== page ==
With a lifespan of nearly a decade in the wilderness and sometimes even longer in captivity, some people may speculate that badgers must hibernate during the winter season.
Do Badgers Hibernate?
While badgers do not hibernate, they don’t really have the same level of activity or urgency during the winter season. It’s much less likely that you’d find a badger building a den or scavenging for supplies during the coldest portion of the year.
Badgers will spend much of their time underground during the winter season. It’s much warmer underground and this provides the level of safety that badgers expect during hazardous weather conditions that are much colder than what makes a badger comfortable.
As things start to warm up, badgers will slowly start to expand their schedule and start their routine all over again. This can include building new dens within their territory and scavenging for supplies. It may also include an expanded hunting urgency with many more hours spent looking for potential prey in the wild.
Why Don’t Badgers Hibernate?
While badgers don’t hibernate, they do take steps to prepare for the cold weather that is expected in the winter. They usually increase their weight in the fall season to prepare for a long winter. They will spend the coldest portion of the year sleeping in their den, also known as a “sett.” Source.
See our ultimate guide for Badger Setts
For much of this time, badgers simply survive off of their extra fat and when the cold weather departs, they will emerge from their den and prepare for the spring. It’s important to remember that badgers are nocturnal, which can have an impact on their method of survival.
Having the nocturnal trait doesn’t necessarily prevent the concept of hibernation from taking place with badgers, it’s just fairly unnecessary for badgers to hibernate during the winter if they can adapt so exceptionally well to their local conditions.
See our article for Nocturnal Badgers
How Do Badgers Survive in the Winter?
Badgers commonly reduce their activity during the winter months of the year because they don’t want to be exposed to the cold weather. Hunting isn’t ideal during winter because many other animals are hibernating or they are simply not out and about like they would be during other times of the year.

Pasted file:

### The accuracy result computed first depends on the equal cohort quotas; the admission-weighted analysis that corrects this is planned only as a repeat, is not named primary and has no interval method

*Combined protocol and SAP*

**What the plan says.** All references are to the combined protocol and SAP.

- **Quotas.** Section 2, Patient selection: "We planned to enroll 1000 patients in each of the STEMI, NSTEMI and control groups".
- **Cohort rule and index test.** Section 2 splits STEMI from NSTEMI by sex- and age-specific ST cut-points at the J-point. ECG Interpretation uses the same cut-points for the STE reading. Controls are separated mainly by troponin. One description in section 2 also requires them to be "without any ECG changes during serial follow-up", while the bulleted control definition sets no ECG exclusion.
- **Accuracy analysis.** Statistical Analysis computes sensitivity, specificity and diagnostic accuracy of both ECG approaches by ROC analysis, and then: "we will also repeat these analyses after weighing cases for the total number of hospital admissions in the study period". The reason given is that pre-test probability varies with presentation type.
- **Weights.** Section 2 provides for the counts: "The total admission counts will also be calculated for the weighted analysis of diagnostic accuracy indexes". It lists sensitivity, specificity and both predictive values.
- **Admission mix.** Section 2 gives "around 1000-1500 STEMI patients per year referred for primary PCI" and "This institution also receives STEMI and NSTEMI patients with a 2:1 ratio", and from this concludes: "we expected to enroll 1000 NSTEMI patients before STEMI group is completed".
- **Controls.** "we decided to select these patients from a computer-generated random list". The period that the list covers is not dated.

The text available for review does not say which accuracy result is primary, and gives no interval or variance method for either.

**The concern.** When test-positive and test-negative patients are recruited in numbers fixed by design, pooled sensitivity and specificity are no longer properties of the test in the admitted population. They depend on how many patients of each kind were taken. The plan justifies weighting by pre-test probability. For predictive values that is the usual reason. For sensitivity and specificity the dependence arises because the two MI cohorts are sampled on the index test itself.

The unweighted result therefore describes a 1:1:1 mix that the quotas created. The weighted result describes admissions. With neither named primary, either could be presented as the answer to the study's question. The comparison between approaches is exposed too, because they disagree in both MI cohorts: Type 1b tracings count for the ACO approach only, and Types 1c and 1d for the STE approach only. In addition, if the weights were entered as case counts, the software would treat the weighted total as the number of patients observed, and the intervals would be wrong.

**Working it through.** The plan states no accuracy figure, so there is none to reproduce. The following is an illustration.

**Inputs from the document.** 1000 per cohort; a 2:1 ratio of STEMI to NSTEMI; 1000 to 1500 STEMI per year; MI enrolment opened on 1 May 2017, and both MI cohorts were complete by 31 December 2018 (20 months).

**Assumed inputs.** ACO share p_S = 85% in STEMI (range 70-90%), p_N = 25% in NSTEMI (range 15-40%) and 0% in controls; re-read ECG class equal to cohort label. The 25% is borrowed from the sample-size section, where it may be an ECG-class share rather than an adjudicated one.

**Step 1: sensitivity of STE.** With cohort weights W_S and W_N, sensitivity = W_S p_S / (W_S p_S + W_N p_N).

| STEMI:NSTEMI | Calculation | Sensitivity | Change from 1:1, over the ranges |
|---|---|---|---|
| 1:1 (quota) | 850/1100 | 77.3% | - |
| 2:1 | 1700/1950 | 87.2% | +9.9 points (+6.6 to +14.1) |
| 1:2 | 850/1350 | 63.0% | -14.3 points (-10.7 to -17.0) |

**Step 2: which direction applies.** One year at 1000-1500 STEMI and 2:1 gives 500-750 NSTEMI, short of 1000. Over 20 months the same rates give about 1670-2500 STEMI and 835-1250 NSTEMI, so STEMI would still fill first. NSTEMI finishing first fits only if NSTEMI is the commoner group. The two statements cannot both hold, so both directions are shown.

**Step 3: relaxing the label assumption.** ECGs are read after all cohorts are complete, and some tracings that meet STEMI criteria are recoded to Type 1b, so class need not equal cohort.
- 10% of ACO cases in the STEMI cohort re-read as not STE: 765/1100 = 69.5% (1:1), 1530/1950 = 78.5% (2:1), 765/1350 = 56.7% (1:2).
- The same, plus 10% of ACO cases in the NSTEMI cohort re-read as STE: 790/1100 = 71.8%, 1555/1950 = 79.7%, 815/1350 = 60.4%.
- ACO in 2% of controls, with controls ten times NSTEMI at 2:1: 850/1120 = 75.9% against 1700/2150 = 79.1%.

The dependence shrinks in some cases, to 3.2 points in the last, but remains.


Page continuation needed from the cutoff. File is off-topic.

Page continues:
This makes the concept of hunting during the winter very awkward for badgers because there isn’t much to be gained. The risks are much higher than the potential reward, which is a calculation that takes place every single day of the year for a wild animal trying to survive in the wilderness.
During the spring, summer, and fall seasons, there are many more hunting opportunities for badgers. The risks are much lower and the potential is much greater. These are only a few of the reasons that badgers are so incredibly inactive during the winter.
Badgers aren’t the only animals that reduce their activity without going into a full hibernation during the wintertime. Squirrels and rabbits are two similar examples of wildlife that don’t hibernate, but they do limit their activity. Some badgers have stayed inside their dens for as long as 70 days, through the winter. Source.
When Do Badgers Increase Their Activity After Winter?
You will notice a significant increase in badger activity in March or April. During the Spring, it starts to warm up and badgers start to return to their regular routine of hunting, scavenging, digging, and building.
It is common for badgers to slowly increase their activity until they ultimately reach their busiest time of the year in June or July. The mating season will be over by the summertime and badgers may even be found with their cubs around sunset, if you’re lucky.
Badgers go through this same schedule year after year, which ultimately stays with them until they pass away. The same process starts with their cubs at a young age and will continue to pass on from generation to generation of badgers.
Do Honey Bears Hibernate?
Honey bear badgers do not typically live in areas with extreme winter conditions. However, just like other badgers, they do sleep for weeks at a time turning the winter months. This is not the same as hibernating, but inside their den, they have little else to do and do not want to burn up the fat that they do have doing activities.
Are badgers capable of adapting to winter conditions?
Many animals are incapable of adapting to winter conditions, which is why they ultimately hibernate to survive the winter. Badgers are capable of adapting, but there’s still a lot of risks, which is why they simply limit their activity instead of hibernating.
How do badgers survive without food in the wintertime?
With reduced levels of activity, badgers can’t rely on as much food as they would during other times of the year. Instead, they must rely on their own excess body fat to help survive with limited food in the winter months.